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Complex Financial Instruments Intermediate accounting

Complex Financial Instruments Intermediate accounting.

I need an explanation for this Accounting question to help me study.

PLEASE ANSEWR 5 QUESTIONS AND PLEASE DONT USE CHEGG SITE .

1.On January 1, 2017,King Co issued a $8 million, 8%, 10-year convertible bond with annual coupon payments.Each $1,000 bond was convertible into 25 shares of King’s common shares.Prince Investments purchased the entire bond issue for $8,250,000 million on January 1, 2017.King estimated that without the conversion feature, the bonds would have sold for $7,508,435 (to yield 10%).

On January 1, 2019, Prince converted bonds with a par value of $4 million.At the time of conversion, the shares were selling at $45 each.

Required:

  • Prepare the journal entry to record the issuance of the convertible bonds. Assuming both companies use IFRS.(3 Marks)
  • Prepare the possible journal entries for issuance of the Bonds if both companies uses ASPE. (5 Marks)
  • Prepare an effective interest amortization schedule for the period January 1, 2017-January 1, 2019 (date of conversion)Calculate the Book value of the Bonds at January 1, 2019 and prepare the journal entry to record the conversion according to IFRS (book value method)

2.On August 15, 2017, Jarvis Company issued 50,000 options on the shares of RBC (Royal Bank Corporation).Each option gives the option holder the right to buy one share of RBC at $60 per share until March 16, 2018.Jarvis received $25,000 for issuing these options.At the company’s year-end of December 31, 2017, the options contracts traded on the Montreal Exchange at $.40 per contract.On March 16, 2018, RBC shares closed at $58 per share, none of the options were exercised, so the options had to be removed and any gain or loss earned thus far reported.

Required:

Record all journal entries related to these call options.

3.On November 1, 2010, Logan Corp. adopted a stock option plan allowing some of their executives to purchase a total of 30,000 common shares. The options were granted on January 2, 2011, and were exercisable four years after the grant date (Jan 2, 2015), as long as the executives were still employees.The options expire eight years from the grant date. The exercise price was set at $46 and, using an option pricing model to value the options, the total compensation expense was estimated to be $510,000. At January 2, 2011, the market price of the shares was $49.

All of the options were exercised during 2015: 17,000 on January 3 when the market price was $62, and 13,000 on May 1 when the market price was $77.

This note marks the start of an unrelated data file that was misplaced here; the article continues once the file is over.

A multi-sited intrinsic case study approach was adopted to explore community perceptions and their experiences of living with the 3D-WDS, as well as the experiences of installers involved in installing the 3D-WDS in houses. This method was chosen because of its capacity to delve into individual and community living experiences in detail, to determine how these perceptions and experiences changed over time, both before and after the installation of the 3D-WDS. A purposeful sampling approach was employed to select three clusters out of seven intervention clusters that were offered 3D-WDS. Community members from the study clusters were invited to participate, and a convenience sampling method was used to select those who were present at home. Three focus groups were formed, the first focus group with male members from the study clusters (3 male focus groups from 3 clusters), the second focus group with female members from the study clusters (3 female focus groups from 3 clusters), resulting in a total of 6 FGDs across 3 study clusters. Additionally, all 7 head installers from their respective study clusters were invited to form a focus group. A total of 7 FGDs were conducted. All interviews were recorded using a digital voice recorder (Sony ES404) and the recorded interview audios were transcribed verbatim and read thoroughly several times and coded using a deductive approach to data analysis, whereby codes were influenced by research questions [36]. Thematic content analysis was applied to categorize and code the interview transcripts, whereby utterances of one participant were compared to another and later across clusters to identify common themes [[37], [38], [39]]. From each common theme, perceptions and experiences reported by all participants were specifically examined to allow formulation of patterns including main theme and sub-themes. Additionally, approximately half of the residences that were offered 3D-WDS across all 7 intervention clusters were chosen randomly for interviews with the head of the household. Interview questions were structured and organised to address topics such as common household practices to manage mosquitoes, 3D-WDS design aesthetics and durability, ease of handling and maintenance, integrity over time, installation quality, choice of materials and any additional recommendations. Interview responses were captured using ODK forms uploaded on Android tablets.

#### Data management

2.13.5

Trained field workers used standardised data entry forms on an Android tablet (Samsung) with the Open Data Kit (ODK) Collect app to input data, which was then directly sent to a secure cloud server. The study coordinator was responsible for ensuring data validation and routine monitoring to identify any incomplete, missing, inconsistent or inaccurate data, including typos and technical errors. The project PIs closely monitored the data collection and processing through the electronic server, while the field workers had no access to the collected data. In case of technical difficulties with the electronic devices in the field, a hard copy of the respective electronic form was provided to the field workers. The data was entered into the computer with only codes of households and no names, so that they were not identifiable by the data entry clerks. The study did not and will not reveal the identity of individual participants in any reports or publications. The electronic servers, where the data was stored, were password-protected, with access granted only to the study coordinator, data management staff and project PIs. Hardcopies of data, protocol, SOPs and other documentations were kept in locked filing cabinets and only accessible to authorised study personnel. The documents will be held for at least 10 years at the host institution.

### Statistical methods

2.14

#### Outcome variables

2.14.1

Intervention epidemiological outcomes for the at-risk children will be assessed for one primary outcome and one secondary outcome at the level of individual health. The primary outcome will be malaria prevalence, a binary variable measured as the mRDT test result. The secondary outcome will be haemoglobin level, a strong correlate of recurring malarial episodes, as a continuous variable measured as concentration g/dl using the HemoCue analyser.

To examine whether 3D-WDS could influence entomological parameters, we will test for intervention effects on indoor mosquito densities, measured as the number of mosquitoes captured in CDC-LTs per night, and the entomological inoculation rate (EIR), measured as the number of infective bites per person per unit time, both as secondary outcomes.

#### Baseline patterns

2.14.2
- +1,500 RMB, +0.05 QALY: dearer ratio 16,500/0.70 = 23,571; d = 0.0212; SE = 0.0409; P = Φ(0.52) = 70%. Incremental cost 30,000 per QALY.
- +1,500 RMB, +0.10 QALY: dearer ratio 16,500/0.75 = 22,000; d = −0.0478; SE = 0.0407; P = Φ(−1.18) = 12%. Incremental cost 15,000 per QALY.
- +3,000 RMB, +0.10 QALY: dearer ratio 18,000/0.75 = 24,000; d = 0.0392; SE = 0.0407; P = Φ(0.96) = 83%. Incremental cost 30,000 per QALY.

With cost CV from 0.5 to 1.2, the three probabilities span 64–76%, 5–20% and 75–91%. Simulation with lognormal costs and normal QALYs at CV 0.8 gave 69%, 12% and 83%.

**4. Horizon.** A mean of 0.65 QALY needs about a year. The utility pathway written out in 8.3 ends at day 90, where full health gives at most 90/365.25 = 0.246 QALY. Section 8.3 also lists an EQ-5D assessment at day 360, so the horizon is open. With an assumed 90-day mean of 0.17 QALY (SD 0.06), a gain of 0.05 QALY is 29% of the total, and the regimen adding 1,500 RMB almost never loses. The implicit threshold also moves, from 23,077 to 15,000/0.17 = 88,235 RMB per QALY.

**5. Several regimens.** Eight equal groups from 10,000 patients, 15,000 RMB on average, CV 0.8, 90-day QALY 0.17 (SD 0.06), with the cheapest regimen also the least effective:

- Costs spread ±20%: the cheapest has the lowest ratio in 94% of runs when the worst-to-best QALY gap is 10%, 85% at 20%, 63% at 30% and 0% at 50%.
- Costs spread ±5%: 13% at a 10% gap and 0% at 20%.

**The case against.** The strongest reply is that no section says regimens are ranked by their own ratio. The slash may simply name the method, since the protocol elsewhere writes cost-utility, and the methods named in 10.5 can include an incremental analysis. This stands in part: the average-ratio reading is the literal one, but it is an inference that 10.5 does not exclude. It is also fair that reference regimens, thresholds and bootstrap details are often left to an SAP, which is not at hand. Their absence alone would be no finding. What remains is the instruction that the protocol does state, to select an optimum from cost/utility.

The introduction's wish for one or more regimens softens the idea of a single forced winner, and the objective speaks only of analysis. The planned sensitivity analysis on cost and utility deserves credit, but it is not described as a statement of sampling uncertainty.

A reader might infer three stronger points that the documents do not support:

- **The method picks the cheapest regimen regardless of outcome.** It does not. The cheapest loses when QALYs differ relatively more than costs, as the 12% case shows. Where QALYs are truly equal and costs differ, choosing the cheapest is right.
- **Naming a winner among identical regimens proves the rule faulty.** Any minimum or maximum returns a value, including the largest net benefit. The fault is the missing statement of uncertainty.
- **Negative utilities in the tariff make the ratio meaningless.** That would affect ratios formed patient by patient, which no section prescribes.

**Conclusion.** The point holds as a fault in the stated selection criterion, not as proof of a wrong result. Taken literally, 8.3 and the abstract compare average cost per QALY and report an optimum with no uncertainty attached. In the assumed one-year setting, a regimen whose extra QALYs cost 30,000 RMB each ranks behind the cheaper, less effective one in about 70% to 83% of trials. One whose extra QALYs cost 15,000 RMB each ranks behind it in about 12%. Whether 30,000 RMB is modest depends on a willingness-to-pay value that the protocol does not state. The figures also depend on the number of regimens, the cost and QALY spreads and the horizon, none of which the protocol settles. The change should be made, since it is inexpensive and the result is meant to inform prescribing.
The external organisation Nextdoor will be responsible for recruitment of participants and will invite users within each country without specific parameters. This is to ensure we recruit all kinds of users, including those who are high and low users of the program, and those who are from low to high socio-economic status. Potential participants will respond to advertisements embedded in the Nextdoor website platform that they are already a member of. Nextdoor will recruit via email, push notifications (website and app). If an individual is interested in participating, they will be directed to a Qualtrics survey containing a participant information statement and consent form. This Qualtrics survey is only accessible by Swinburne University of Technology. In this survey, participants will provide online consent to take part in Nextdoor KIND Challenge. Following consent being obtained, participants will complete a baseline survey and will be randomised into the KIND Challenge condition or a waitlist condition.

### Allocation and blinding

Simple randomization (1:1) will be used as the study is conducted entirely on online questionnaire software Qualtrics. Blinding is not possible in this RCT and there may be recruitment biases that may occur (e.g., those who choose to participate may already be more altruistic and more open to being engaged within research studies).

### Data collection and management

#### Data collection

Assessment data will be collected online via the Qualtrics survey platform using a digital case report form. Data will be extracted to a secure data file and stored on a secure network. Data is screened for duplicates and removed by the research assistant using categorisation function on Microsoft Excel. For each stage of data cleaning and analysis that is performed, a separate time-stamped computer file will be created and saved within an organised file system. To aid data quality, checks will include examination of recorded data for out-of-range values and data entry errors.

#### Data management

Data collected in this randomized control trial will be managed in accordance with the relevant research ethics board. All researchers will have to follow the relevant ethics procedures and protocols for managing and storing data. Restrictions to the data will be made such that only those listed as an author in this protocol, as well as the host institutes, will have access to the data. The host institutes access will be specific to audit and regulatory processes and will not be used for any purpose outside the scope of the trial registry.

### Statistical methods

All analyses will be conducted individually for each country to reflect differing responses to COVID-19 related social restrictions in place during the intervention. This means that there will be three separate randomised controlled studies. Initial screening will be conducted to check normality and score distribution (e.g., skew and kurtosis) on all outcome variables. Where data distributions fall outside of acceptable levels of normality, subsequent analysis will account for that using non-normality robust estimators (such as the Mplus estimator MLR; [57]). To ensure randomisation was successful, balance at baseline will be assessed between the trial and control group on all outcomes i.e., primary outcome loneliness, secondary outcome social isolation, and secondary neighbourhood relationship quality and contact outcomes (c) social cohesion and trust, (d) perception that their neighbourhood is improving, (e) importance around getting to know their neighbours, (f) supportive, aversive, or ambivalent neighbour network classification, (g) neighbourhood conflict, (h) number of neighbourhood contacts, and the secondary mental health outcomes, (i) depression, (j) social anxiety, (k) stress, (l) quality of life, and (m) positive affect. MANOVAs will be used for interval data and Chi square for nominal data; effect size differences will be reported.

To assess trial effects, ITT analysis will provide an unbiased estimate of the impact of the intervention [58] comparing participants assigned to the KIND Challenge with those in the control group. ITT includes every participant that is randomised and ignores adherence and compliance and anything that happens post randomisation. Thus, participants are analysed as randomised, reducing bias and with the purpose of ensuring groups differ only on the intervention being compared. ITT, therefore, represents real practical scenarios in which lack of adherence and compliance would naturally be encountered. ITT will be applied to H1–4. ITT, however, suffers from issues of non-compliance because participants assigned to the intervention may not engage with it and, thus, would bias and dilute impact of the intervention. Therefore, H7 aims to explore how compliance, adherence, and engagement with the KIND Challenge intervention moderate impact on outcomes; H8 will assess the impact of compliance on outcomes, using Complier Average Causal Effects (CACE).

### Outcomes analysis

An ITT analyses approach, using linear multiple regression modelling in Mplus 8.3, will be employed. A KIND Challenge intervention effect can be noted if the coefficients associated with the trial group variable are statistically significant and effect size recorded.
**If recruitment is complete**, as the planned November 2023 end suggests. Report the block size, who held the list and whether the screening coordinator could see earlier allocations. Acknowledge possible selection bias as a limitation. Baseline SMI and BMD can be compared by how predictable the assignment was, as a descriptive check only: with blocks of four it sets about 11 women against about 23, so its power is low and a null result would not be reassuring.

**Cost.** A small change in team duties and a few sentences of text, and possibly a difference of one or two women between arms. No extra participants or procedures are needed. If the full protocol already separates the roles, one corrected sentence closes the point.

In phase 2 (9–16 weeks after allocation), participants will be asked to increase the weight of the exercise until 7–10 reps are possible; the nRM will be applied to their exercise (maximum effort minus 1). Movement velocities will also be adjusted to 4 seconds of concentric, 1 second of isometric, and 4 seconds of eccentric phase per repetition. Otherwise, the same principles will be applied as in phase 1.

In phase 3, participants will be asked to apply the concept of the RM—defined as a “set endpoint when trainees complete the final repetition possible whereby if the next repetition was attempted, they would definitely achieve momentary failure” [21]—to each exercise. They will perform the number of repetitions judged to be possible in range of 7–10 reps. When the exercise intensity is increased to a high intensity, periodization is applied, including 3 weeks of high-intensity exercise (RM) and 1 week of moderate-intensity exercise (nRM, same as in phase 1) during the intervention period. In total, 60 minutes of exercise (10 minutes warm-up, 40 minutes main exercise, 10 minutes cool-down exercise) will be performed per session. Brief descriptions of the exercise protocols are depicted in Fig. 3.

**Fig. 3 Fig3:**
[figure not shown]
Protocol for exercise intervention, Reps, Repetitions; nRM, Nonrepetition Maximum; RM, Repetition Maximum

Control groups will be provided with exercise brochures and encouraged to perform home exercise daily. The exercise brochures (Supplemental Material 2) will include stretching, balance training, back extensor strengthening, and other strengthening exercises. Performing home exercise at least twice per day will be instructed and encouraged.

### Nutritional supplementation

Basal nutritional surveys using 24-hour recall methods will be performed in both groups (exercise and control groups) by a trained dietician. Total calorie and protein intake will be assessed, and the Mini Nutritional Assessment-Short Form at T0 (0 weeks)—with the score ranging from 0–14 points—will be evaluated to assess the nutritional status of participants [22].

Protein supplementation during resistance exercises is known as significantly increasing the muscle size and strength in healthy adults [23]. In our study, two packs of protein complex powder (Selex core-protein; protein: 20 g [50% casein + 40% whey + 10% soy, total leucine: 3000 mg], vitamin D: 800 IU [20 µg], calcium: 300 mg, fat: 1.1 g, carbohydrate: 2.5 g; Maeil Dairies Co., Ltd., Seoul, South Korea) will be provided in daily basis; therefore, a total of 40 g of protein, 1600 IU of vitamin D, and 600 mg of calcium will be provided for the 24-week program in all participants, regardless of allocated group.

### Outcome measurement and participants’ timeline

Instructions

a)Prepare journal entries relating to the stock option plan for the years 2011 through 2015. Assume that the employees perform services equally from 2011 through 2014.Year end is December 31.

4. Kearney Corporation sold call options on 20,000 shares of BCE Inc. on October 21, 2012.These options give the holder the right to buy BCE shares at $33 per share until May 17, 2013.For issuing these options, Kearney received $30,000.On December 31, 2012 (Kearney’s fiscal year-end), the options traded on the Montreal Exchange for$3.50 per option.On May 17, 2013, BCE’s share price increased to $37 and the option holders exercised their options.Kearney had no holding of BCE shares.

Required:

For Kearney Corporation, record the journal entries related to these call options.

5.For each of the unrelated situations described below, prepare the entry(ies) required to record the transactions.

1.On August 1, 2012, Alpha Corporation called its 10% convertible bonds for conversion. The $4,000,000 par value bonds were converted into 160,000 no par common shares. On August 1, there was $350,000 of unamortized premium applicable to the bonds. At the time of issuance, Contributed Surplus—Conversion Rights was credited for $150,000, which represented the equity portion of the convertible bonds, and the market value of the common shares was $20 per share. The company records the conversion using the book value method. Ignore all interest payments.

2.Beta Inc. issues 10% convertible bonds, par $1,000,000, at 97. The investment banker indicates that if the bonds had not been convertible they would have sold at 94.Use the residual method.

3.Gamma Ltd. issues $2,000,000 par value, 8% bonds. To help the sale, detachable stock warrants are issued at the rate of ten warrants for each $1,000 bond sold. It is estimated that the value of the bonds without the warrants is $1,974,000 and the value of the warrants is $126,000. The bonds with the warrants sold at 101.Use the residual method.

Complex Financial Instruments Intermediate accounting